Based on my GMAT experience, here are some tips:
Preparation time: This varies from person to person. If you can spend lot of time on preparation then 2 months should be sufficient. Else if you don’t leave your office till late in the evening like I do, 3-4 months should suffice. It is a good idea to start earlier and have look at the questions, lessons and [tag]GMAT[/tag] structure and gradually pick up steam to reach your peak on the GMAT day.
Material– Official Guide (OG) is a must combined with either Kaplan or Princeton. I used OG (for the quantitative section) and Kaplan (for Verbal). You can use the lessons and strategies from Kaplan and practice OG questions. I used Kaplan and the lessons were really helpful
Quantitative:“ The quantitative skills tested on GMAT are pretty basic. Most of the Math required is already taught in school curriculum and requires simple formulas. Solve each question and then look at the answers. Books do recommend you to use elimination and other techniques to save time. However, I think anyone from India or engineering background should be able to solve each and every problem with time to spare. If you are reasonably good in Math, only place you can lose points is data sufficiency. Sometimes you see a question, assume something and jump to conclusion. You can go wrong there. For example, there might be 2 linear equations and you have been asked if to find value of one variable. It might seem that you can use both equations to get a unique solution but if you look carefully, both equations might reduce to similar forms.
If you not that strong quantitatively, start your preparation early and read all reference material on math once or twice then practice lots of questions from OG. Lessons are not as important as Math reference if you slightly weaker in this section. If you get your basics right you can easily do well in this section.
Verbal:“ I had a notion that your verbal score is totally based on verbal skills that you have developed over the years and it is not possible to improve it significantly. By the time I wrote GMAT I knew this was not the case. GMAT verbal follows specific patterns and answers are arrived at following certain rules. Of course your score depends on your verbal abilities but you can improve them significantly. That is where I missed out.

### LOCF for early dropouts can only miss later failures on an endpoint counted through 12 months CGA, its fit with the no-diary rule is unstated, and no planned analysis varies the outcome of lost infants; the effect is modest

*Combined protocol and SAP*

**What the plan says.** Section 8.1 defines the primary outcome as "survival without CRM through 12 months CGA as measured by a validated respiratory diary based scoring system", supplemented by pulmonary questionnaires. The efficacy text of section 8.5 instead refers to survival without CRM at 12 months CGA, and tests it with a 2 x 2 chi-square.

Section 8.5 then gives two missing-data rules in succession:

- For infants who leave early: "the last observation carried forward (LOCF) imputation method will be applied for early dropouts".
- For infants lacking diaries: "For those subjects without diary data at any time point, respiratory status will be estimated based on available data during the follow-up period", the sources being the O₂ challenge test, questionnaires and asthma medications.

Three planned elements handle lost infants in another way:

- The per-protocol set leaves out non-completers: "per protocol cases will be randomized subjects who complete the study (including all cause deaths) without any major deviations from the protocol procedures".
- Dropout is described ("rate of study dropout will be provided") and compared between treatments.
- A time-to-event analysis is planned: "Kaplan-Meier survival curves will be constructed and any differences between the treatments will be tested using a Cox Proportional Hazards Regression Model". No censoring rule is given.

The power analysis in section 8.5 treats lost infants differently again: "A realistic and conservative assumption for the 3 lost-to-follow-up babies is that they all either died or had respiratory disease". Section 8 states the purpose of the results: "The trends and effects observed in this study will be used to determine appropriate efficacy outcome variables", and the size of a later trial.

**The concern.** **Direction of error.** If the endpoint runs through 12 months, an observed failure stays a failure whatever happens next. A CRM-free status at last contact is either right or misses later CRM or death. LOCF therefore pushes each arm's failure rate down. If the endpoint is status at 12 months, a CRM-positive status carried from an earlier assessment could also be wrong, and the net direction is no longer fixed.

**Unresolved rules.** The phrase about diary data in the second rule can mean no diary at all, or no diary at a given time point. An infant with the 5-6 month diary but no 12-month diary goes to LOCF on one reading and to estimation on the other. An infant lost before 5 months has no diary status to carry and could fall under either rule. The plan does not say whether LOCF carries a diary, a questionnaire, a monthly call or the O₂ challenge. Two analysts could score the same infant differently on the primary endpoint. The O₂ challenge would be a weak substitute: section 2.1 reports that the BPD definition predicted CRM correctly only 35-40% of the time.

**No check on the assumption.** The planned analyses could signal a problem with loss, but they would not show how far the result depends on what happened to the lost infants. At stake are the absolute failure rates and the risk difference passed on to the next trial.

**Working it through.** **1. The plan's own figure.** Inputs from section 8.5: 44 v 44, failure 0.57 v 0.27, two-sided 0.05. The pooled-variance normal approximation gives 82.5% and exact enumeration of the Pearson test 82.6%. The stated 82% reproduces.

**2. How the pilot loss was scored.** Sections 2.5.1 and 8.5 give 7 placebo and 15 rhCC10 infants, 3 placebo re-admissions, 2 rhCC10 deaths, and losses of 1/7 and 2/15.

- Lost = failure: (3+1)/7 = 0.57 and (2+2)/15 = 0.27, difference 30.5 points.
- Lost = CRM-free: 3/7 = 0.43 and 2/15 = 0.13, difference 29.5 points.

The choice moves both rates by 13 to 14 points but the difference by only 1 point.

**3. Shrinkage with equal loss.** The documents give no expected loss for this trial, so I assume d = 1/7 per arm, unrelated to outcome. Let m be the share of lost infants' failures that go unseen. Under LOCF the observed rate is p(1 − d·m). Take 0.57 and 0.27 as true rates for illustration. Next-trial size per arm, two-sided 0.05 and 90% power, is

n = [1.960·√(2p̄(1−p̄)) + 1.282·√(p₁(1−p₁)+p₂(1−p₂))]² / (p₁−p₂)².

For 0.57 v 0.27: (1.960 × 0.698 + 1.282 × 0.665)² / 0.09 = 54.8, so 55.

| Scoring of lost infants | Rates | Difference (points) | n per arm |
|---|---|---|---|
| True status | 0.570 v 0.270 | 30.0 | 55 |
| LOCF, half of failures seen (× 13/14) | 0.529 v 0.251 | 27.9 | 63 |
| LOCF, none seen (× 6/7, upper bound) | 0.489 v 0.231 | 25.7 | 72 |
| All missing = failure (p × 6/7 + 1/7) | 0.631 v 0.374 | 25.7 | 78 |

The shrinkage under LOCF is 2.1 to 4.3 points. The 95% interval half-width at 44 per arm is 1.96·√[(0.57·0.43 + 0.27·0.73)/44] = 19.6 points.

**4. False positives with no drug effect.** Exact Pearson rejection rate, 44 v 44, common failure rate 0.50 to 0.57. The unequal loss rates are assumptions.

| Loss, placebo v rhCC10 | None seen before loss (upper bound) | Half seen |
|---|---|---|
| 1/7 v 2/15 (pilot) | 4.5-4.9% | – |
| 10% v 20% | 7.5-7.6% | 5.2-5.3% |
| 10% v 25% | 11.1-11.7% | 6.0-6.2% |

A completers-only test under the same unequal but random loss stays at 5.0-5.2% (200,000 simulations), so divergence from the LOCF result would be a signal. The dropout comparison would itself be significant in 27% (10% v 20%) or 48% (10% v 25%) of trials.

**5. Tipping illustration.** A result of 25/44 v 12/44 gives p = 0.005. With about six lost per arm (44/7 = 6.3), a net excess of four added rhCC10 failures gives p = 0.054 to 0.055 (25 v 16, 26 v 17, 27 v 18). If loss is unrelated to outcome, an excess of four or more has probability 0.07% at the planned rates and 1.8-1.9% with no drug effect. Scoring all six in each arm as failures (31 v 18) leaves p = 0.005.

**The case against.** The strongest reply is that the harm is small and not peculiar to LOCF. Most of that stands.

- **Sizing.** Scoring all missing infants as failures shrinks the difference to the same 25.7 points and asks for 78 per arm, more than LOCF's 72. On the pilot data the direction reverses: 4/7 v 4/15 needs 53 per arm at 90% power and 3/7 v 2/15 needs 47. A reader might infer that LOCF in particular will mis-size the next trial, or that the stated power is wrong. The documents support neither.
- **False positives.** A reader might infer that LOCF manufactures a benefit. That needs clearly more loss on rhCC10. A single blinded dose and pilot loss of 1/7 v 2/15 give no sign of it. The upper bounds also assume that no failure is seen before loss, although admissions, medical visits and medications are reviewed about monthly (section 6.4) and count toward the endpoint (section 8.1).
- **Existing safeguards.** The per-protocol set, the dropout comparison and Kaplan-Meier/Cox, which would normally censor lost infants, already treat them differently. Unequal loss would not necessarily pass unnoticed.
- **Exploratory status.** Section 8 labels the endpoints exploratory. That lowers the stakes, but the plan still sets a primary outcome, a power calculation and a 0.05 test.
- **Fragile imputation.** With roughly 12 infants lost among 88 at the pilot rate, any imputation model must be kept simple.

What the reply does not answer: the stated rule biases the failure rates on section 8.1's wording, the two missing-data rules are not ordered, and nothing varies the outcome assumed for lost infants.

First thing is to make sure that you take the lessons for each of the 3 sub-sections. Kaplan lessons are great. Take them more than once till you remember all the points mentioned on the lessons.
Sentence correction:“ From lessons you will find that there are only few variations of grammatical mistakes tested on the GMAT. Lessons takes you through each of them and there tells you how to spot them. Keep that in mind and apply them without exception while practicing questions. Make sure to practice enough, such that spotting errors comes naturally. Finding the correct answer from here on should not be difficult.
Reading Comprehension:“ Again, lessons help a lot. When you read that passage make sure to think critically and question what’s the point, what does the author want to convey. This way you would understand what the author is trying to Imply and get the context and scope. Most RC questions on GMAT are based on these. Also for some questions, wrong answer choice might look more in scope and context of the actual passage i.e. by directly referring material in the passage. If you question these choices by “Is this really what author wanted to convey?” you can find flaws in these choices.
Critical reasoning:“ For this read the question before the text so that you know what you are looking for. You need to concentrate hard and spend some time on these questions.
Overall, the 3 most important factors that determine your final score are “ Focus, hard work and self-belief.